The tricky passage that finally rings true, the ‘aha’ moment, the transcendent performance – all are creative achievements that result from learning.
In effect, the more adept we become at learning, the more facile we’re likely to be with the creative process.
And for us musicians, only deep learning enables us to perform securely and artistically under pressure.
Here are some distinctions between music students who display deep versus shallow learning habits (links point to other posts on this blog).
“The more adept we become at learning, the more facile we’re likely to be with the creative process.”
Deep vs. Shallow Learners
• Set specific practice goals and then work in organized yet flexible ways
• Isolate problem spots in practice – they vocalize rhythms, play hands alone, recite song text, etc.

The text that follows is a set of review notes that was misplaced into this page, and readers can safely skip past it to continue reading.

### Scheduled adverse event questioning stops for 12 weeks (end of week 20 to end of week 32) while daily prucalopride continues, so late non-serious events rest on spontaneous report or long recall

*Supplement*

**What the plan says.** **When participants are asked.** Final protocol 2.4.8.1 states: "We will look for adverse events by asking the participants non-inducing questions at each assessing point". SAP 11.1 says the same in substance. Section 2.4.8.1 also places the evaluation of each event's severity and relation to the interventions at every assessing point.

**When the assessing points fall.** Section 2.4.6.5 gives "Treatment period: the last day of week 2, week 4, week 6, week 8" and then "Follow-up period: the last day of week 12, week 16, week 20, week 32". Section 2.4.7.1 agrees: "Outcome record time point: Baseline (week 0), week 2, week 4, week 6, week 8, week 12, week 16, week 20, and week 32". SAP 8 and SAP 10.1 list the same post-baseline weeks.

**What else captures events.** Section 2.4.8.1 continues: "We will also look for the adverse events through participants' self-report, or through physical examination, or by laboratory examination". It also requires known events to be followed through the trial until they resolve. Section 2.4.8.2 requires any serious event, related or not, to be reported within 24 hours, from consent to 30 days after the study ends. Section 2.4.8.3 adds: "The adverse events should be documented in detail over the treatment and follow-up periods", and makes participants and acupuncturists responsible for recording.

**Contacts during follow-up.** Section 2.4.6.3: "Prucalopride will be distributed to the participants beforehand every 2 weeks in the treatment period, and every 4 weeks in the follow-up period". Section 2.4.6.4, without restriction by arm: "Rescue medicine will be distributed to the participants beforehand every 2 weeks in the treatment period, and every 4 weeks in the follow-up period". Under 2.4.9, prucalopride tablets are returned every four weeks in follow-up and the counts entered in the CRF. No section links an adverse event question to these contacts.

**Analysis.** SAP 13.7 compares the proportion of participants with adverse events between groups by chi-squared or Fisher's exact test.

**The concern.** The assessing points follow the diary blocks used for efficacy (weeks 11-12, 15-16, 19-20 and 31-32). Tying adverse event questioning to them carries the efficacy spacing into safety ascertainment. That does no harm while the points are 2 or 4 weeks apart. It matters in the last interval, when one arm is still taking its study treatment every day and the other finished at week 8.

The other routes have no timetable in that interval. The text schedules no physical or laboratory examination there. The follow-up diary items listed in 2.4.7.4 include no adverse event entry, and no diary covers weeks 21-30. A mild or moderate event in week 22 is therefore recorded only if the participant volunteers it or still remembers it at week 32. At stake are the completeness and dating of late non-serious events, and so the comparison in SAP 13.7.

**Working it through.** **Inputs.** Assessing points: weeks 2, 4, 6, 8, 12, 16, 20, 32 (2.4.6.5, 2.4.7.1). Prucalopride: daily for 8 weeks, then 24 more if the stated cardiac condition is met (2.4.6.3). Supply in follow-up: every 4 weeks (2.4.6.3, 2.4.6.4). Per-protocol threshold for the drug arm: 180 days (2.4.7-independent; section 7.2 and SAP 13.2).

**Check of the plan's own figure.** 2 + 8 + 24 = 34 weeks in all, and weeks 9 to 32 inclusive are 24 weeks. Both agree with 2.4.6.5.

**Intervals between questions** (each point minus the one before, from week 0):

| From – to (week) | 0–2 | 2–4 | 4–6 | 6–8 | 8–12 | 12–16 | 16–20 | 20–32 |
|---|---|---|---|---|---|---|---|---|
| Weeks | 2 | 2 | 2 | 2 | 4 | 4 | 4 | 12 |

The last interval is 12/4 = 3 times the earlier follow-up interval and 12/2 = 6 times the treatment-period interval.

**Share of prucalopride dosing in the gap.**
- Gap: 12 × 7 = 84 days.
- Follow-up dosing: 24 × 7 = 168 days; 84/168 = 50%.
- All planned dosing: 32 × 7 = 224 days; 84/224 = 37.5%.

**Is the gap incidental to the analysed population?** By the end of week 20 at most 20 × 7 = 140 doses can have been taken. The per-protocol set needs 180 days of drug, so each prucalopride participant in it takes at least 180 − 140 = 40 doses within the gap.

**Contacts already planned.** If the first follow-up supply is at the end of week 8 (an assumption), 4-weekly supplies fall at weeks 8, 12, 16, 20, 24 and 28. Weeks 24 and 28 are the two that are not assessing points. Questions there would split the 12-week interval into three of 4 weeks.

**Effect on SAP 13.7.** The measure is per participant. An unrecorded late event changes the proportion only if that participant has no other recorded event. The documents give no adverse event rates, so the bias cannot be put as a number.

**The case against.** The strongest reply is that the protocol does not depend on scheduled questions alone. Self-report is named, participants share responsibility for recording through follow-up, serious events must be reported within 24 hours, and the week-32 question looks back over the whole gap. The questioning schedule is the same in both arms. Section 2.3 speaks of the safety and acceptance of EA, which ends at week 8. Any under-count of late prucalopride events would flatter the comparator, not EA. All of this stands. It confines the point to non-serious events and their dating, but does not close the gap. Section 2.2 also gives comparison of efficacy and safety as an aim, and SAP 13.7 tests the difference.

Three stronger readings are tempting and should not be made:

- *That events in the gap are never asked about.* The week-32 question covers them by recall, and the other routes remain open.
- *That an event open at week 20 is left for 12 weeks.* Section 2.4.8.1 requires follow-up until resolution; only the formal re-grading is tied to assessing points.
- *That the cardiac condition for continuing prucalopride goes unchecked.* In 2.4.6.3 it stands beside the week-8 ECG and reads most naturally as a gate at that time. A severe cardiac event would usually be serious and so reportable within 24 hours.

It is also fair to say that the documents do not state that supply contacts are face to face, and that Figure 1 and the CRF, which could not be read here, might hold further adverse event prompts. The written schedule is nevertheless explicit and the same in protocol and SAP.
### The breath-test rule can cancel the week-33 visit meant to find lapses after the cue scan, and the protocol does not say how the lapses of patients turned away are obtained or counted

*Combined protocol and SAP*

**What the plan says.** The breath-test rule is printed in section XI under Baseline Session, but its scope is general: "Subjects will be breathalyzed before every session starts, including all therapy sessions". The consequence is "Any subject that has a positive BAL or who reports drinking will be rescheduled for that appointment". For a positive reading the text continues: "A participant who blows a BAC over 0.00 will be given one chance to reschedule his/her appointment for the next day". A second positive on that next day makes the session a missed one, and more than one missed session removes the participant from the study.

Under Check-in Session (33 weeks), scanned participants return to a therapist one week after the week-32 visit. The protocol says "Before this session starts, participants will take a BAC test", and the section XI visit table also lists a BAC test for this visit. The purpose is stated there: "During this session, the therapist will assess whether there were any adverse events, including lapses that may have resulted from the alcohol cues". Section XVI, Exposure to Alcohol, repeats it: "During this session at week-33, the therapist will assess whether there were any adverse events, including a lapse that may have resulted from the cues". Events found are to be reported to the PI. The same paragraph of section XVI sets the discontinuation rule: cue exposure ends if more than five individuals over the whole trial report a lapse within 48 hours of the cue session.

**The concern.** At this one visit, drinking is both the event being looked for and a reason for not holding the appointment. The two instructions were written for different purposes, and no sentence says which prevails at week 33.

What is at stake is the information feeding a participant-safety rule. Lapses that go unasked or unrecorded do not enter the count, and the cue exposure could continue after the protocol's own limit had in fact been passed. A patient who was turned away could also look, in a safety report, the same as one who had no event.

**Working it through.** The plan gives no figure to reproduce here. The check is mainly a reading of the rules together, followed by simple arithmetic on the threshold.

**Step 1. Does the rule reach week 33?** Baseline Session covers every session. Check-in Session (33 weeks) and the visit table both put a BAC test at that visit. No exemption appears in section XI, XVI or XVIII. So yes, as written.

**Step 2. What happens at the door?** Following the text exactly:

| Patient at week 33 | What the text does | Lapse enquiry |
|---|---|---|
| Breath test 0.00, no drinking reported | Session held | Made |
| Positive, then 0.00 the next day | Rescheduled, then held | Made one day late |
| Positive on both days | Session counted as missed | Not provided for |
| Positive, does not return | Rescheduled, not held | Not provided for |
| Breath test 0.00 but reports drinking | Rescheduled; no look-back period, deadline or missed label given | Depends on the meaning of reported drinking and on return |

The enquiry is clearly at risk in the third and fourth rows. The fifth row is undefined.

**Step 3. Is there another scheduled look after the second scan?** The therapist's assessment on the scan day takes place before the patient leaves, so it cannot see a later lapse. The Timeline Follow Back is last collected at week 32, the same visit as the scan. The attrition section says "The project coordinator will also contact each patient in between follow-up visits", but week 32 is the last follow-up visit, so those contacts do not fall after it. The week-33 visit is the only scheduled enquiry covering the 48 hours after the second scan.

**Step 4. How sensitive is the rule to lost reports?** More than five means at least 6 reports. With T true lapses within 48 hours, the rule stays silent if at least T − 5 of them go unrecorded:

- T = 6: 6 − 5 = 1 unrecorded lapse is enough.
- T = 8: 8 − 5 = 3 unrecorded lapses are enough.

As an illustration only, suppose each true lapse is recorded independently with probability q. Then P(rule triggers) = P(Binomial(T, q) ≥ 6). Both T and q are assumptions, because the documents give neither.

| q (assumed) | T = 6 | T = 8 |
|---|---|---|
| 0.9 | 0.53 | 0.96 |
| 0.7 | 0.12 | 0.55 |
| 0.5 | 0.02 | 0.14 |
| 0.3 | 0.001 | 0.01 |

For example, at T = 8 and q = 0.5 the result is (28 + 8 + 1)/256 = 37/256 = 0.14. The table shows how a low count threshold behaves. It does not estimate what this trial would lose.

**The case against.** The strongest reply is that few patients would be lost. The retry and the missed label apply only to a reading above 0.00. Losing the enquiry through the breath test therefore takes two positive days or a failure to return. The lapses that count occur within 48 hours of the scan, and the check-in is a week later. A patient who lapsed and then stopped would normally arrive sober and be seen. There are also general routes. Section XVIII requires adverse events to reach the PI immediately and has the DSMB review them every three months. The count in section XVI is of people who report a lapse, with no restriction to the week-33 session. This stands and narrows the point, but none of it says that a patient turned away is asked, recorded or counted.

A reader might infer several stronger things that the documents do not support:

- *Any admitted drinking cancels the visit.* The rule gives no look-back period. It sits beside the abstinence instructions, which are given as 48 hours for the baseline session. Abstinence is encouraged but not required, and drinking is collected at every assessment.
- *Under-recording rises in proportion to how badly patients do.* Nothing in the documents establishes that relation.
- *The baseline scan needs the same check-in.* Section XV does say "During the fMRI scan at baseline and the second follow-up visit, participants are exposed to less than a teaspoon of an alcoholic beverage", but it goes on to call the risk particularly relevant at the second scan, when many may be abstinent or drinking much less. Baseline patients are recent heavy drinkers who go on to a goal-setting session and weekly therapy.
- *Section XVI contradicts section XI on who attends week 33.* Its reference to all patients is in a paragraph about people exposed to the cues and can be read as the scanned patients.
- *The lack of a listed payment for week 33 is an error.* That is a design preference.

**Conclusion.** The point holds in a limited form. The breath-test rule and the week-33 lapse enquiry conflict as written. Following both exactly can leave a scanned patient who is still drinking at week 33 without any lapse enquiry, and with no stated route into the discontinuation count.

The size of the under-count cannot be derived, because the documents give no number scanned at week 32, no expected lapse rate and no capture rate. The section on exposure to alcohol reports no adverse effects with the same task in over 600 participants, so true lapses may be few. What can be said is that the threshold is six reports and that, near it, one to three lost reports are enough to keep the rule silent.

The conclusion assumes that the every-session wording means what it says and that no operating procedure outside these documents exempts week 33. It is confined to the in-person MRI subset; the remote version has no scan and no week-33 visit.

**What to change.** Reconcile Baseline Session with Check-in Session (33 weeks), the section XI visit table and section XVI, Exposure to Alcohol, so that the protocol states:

• Maintain awareness as they play or sing, directing their actions from within
• Infuse their practice with joy and spontaneity
• Manage repetition so that they absorb passages without needing to repeat them ad nauseum
• Listen intently in practice and evaluate their work with open minds
• Embody excellence
• Perform securely and enthusiastically
• Practice haphazardly without clear objectives or are overly rigid and mechanical
• Play or sing through lengthy sections without attending to specific details
• Often let their attention wander during practice
• View practice as drudgery that must be endured
• Repeat endlessly, hoping that repetition alone will bring security
• Evaluate sporadically, often drifting off pitch and out of rhythm
• Let inaccuracies and difficulties slide by unaddressed
• Deal with persistent performance anxiety and may dread performing
Fortunately, musicians with shallow learning habits can transform themselves into deep learners by setting clear goals, gaining disciplined practice habits, employing self-motivation strategies, and seeking expert guidance.
Then, as they reap the rewards of their newfound practice habits, they can express their true musical selves and enjoy ongoing musical growth.
© 2011 Gerald Klickstein
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